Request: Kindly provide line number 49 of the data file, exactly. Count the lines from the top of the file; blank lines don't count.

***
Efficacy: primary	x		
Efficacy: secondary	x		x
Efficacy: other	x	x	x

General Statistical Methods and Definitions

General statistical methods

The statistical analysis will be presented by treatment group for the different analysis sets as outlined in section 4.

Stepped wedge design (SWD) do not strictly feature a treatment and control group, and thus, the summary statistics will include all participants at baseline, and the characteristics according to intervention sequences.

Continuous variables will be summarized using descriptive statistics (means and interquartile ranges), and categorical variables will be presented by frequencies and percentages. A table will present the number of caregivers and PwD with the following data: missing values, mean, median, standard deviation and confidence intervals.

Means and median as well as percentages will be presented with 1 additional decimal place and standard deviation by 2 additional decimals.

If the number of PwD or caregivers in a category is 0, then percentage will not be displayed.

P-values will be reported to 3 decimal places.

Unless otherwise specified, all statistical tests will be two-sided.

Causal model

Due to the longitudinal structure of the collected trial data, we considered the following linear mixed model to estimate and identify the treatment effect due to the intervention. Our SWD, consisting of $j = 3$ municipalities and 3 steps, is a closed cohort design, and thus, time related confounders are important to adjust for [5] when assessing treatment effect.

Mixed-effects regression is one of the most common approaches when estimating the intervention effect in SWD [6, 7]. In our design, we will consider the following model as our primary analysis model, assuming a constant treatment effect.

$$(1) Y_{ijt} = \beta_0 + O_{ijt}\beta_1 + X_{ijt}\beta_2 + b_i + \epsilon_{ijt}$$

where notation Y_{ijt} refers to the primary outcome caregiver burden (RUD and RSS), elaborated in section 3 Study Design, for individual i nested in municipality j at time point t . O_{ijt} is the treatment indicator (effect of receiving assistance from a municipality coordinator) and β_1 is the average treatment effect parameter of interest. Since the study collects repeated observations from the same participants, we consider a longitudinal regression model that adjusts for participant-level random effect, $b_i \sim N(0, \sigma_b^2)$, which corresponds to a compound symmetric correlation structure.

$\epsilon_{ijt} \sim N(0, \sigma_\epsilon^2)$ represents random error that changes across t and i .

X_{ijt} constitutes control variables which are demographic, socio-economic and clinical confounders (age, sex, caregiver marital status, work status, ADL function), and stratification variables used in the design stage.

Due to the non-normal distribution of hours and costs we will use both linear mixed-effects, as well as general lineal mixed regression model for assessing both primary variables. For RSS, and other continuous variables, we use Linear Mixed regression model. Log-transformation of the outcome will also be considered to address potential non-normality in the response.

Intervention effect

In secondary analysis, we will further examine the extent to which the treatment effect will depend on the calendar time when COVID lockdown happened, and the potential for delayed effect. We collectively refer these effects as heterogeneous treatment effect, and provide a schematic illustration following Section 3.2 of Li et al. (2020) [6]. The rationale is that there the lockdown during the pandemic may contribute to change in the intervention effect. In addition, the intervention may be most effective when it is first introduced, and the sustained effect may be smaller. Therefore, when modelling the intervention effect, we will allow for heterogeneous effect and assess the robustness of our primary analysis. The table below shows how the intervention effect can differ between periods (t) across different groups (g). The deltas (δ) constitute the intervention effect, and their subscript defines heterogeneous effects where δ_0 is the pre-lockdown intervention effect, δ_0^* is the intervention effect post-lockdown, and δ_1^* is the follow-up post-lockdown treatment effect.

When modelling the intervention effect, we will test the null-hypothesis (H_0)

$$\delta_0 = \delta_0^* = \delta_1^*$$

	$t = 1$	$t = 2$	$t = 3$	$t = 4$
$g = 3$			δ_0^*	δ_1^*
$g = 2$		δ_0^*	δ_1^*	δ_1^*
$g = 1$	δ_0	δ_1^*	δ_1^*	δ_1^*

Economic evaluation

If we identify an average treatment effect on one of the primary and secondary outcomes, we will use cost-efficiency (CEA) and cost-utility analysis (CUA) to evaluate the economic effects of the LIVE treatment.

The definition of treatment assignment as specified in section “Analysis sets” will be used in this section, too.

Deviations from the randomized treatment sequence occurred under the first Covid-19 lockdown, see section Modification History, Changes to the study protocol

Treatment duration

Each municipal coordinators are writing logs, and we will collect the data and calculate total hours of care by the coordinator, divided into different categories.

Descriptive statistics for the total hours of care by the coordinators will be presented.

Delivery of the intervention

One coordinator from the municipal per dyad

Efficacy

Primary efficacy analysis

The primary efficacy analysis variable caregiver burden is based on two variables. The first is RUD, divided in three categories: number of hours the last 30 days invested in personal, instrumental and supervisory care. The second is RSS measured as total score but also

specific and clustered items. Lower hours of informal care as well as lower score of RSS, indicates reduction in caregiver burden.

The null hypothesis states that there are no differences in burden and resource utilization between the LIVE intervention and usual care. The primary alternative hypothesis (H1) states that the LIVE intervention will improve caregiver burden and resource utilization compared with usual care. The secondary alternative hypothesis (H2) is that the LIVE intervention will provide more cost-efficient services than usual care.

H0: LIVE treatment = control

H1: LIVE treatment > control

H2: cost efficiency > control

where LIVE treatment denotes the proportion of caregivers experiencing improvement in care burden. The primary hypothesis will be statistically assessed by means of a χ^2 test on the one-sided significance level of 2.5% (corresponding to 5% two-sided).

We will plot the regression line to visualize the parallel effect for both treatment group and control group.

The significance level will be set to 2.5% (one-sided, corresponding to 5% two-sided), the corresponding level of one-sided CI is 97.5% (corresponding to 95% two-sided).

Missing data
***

Missing data